This book includes a plain text version that is designed for high accessibility. To use this version please follow this link.
to be tied directly to test scores, being required to give weekly benchmark tests, or utilizing prescribed and narrow curricula. Because the comments voiced by teachers are valid, how- ever, does not mean that these apprehensions are always correct. Addressing these concerns is a tricky task. It is absolutely imperative to help teachers through these roadblocks, because unless teachers see the potential for success, there is little chance they will adjust their class- room philosophy and practices. In the following paragraphs, I break down these comments and provide a practical lesson of how each hurdle can be overcome. This is by no means an exhaustive list, but during school visits I have seen these concerns expressed on a consistent basis, across all grade levels and subjects.

Concern #1: “This seems great, but I have to prepare students for end-of-year tests”

It can be difficult to convince teachers that differentiation and high-stakes testing can in- deed coexist. On the surface, it seems logical for educators to simply provide students with the specifics of the material found on these tests, since every single student will take the same exam. It should also seem logical, then, that offering students opportunities to receive an appropriate level of challenge, or to learn in a more efficient manner, would increase the likelihood of their success on these end-of-year assessments. Simply teaching for the success of a test score means that teachers expect all students to reach a set level of achievement. Given that all students are different, why should this be the case? There is nothing wrong with preparing students for an end-of-year test. However, it is entirely possible to ensure pre- paredness for these assessments, while at the same time trying to help all students attain an individual upper limit of growth. Said differently, instead of trying to get all students to one set level, why not try and get all learners to reach their highest possible level? It stands to reason that entire classes will be more successful on state mandated, high-stakes tests if the individual needs of students in these classes are met.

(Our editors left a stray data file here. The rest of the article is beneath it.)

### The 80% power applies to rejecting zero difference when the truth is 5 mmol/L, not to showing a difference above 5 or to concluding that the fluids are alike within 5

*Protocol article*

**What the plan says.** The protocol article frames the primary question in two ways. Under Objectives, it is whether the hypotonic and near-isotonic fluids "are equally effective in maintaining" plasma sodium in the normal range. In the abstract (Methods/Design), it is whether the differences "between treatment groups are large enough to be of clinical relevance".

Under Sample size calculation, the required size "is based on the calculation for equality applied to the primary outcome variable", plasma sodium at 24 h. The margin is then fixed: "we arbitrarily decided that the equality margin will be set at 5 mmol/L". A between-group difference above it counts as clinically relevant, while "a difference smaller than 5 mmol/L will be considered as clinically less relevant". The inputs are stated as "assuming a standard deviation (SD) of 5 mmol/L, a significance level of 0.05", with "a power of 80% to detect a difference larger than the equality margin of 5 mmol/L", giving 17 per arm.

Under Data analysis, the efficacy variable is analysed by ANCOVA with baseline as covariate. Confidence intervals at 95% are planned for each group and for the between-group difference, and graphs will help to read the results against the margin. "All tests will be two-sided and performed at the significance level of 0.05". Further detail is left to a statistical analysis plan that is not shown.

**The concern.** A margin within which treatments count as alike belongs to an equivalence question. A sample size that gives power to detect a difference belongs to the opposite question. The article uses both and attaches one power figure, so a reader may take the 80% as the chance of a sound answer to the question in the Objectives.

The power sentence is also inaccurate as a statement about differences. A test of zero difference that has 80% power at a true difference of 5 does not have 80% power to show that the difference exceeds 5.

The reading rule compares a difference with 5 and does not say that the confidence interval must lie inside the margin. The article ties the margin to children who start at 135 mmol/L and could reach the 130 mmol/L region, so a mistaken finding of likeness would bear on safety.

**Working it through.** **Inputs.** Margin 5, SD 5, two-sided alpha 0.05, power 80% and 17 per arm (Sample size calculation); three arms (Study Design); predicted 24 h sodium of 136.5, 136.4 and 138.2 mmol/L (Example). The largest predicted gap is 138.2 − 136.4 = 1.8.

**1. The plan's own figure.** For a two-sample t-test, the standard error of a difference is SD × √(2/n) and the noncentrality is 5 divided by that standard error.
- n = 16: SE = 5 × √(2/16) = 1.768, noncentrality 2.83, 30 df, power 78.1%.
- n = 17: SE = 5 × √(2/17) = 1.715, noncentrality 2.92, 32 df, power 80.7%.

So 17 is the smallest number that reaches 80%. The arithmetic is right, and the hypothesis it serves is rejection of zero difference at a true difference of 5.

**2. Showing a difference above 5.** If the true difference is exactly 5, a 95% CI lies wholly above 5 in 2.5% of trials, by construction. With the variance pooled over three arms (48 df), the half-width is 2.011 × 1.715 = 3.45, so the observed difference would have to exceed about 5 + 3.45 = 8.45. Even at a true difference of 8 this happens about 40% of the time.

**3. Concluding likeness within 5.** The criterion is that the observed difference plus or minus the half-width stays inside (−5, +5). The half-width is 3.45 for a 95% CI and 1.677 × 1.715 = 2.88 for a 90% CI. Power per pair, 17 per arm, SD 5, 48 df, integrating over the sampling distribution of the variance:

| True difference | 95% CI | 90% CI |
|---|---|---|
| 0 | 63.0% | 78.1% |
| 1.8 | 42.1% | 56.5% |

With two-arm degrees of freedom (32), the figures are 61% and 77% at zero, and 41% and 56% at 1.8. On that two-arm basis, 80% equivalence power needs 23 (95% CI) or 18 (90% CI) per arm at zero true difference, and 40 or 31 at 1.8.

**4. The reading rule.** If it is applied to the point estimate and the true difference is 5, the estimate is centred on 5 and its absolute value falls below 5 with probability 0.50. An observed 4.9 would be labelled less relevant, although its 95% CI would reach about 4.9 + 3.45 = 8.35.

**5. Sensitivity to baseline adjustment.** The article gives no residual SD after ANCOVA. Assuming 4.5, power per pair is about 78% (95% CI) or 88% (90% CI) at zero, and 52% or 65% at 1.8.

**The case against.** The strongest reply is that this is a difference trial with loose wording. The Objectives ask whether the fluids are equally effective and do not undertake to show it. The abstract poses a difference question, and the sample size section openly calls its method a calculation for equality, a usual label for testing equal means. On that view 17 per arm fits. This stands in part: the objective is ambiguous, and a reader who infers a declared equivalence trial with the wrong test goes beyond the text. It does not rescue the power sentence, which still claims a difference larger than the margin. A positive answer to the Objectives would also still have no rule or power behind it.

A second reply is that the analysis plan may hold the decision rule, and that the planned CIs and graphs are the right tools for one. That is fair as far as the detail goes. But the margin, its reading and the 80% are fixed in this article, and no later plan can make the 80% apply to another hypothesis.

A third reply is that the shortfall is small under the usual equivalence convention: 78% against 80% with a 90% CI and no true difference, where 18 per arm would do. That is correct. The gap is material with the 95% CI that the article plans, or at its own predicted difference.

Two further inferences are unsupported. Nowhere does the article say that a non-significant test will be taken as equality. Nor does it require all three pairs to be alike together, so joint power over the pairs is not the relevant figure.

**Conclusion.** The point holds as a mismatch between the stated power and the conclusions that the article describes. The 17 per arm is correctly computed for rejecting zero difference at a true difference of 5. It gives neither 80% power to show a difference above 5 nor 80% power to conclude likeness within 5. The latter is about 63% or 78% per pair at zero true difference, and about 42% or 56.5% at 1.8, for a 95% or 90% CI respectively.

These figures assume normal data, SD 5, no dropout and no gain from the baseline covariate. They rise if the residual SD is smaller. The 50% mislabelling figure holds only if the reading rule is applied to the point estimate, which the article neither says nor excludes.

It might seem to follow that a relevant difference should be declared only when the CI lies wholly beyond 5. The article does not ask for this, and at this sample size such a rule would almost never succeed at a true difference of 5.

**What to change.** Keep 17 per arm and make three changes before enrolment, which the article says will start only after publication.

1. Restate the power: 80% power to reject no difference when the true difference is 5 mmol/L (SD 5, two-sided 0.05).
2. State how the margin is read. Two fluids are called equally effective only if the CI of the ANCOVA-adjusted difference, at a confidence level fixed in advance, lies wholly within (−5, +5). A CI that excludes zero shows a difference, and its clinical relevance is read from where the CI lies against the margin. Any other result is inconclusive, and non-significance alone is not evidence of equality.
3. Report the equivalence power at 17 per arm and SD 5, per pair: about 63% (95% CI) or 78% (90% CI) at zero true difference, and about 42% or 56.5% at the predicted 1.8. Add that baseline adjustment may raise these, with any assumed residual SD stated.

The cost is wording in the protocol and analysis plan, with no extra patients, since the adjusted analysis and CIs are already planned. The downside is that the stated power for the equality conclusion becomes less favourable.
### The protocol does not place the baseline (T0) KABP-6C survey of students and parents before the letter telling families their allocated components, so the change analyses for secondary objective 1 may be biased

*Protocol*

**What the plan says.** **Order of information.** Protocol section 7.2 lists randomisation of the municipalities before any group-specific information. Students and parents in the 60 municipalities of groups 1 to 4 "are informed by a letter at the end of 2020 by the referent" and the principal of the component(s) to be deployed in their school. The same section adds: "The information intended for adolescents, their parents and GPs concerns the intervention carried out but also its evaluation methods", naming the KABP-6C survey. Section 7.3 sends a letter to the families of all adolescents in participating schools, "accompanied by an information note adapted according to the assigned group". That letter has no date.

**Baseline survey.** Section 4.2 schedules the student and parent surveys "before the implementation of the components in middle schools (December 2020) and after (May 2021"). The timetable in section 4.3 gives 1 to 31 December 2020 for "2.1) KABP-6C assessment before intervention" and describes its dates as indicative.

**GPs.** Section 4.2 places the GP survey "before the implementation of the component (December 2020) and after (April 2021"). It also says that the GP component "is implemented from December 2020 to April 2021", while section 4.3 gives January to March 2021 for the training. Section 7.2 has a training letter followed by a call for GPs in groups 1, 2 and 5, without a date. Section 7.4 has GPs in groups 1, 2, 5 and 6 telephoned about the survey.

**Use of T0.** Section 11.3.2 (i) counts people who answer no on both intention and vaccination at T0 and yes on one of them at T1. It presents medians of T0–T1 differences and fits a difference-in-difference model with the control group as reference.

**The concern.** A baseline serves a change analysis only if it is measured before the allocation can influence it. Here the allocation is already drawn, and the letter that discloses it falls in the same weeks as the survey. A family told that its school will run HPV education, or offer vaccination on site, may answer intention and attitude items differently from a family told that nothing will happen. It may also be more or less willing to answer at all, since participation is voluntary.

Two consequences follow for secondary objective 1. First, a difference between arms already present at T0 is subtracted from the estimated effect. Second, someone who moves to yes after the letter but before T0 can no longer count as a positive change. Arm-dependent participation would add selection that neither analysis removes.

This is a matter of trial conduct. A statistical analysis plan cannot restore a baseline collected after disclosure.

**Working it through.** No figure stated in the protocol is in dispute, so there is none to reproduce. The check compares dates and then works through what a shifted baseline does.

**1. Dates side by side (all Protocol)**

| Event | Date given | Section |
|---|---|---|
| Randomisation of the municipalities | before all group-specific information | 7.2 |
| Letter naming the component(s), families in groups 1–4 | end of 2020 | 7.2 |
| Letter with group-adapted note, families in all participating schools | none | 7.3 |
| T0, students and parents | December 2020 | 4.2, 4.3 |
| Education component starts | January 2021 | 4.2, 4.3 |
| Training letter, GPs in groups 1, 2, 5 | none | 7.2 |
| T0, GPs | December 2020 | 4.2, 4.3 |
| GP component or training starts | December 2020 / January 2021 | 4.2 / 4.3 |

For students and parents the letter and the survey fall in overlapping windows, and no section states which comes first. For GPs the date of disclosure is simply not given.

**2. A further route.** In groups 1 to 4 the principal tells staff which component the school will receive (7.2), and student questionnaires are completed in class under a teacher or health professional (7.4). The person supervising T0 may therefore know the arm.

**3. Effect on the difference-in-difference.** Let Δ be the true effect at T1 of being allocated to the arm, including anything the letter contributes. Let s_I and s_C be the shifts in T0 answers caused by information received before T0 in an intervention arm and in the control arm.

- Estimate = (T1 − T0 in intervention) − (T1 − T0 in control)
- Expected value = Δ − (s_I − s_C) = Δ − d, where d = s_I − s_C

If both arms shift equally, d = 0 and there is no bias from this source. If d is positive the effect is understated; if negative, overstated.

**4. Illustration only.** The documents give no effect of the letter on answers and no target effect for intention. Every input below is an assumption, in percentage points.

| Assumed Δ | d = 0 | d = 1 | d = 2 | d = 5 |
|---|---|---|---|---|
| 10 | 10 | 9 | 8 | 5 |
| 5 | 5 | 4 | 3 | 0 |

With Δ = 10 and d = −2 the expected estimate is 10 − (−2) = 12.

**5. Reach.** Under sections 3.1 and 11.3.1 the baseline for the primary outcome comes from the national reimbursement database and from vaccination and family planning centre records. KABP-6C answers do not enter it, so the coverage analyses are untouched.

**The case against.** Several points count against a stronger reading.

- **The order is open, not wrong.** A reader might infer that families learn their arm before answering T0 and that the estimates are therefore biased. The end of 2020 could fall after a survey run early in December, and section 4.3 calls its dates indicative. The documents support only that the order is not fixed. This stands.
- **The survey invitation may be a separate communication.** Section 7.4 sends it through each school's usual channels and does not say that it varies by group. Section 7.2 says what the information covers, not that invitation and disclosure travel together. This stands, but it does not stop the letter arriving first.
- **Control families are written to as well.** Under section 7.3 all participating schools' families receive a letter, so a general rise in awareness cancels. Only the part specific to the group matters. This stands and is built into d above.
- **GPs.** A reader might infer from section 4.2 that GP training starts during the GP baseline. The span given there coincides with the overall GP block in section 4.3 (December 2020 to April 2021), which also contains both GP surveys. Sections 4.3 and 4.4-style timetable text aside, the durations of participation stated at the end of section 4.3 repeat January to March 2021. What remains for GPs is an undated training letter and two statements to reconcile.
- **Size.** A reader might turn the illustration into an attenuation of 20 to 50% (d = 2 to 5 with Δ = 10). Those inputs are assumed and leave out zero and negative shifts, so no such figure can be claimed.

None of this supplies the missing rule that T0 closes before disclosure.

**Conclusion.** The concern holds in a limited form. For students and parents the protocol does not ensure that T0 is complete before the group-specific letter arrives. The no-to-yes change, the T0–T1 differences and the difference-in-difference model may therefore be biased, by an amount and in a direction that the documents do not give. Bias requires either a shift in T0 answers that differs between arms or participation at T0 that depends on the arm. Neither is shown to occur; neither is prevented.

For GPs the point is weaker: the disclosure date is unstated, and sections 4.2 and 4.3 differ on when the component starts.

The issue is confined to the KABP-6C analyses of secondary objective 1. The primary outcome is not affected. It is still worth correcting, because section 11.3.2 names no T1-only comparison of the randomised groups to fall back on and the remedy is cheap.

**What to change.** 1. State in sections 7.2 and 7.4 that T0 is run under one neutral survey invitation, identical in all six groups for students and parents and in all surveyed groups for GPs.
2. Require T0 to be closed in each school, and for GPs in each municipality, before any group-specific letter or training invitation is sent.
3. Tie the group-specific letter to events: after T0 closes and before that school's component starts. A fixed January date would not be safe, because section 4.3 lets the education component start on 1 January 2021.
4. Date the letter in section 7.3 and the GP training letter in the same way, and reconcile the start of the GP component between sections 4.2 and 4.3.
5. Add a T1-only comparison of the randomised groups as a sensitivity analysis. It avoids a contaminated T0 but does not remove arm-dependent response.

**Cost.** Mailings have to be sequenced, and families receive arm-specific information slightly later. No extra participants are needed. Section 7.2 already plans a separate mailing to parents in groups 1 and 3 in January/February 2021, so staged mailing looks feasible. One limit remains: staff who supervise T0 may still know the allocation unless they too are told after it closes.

Schools today often devote weeks to reviewing for high-stakes tests. During my stint teach- ing high school social studies, I distinctly remember being told by the administration that the two weeks leading up to the testing date should be reserved solely to review a year’s worth of teaching. In my mind, this meant putting up overhead slides with key terms from the state standards and having students identify or define them. I recall being bored to tears with this sustained instructional repetition. I can’t imagine how awful it must have been for my stu- dents. Needless to say, it wasn’t one of my finer moments teaching, but I felt compelled to make this final push due to the pressure for my students to succeed.

Since hindsight is always 20/20, it is painfully clear to me now what I ought to have done. In- stead of spending every class reviewing the same information for all students, I should have instead taken the time to discover what information students already knew, understood, and

Virginia Educational Leadership

Vol. 7 No. 1

Spring 2010

36 Page 1  |  Page 2  |  Page 3  |  Page 4  |  Page 5  |  Page 6  |  Page 7  |  Page 8  |  Page 9  |  Page 10  |  Page 11  |  Page 12  |  Page 13  |  Page 14  |  Page 15  |  Page 16  |  Page 17  |  Page 18  |  Page 19  |  Page 20  |  Page 21  |  Page 22  |  Page 23  |  Page 24  |  Page 25  |  Page 26  |  Page 27  |  Page 28  |  Page 29  |  Page 30  |  Page 31  |  Page 32  |  Page 33  |  Page 34  |  Page 35  |  Page 36  |  Page 37  |  Page 38  |  Page 39  |  Page 40  |  Page 41  |  Page 42  |  Page 43  |  Page 44  |  Page 45  |  Page 46  |  Page 47  |  Page 48  |  Page 49  |  Page 50  |  Page 51  |  Page 52  |  Page 53  |  Page 54  |  Page 55  |  Page 56  |  Page 57  |  Page 58  |  Page 59  |  Page 60  |  Page 61  |  Page 62  |  Page 63  |  Page 64  |  Page 65  |  Page 66  |  Page 67  |  Page 68  |  Page 69  |  Page 70  |  Page 71  |  Page 72  |  Page 73
Produced with Yudu -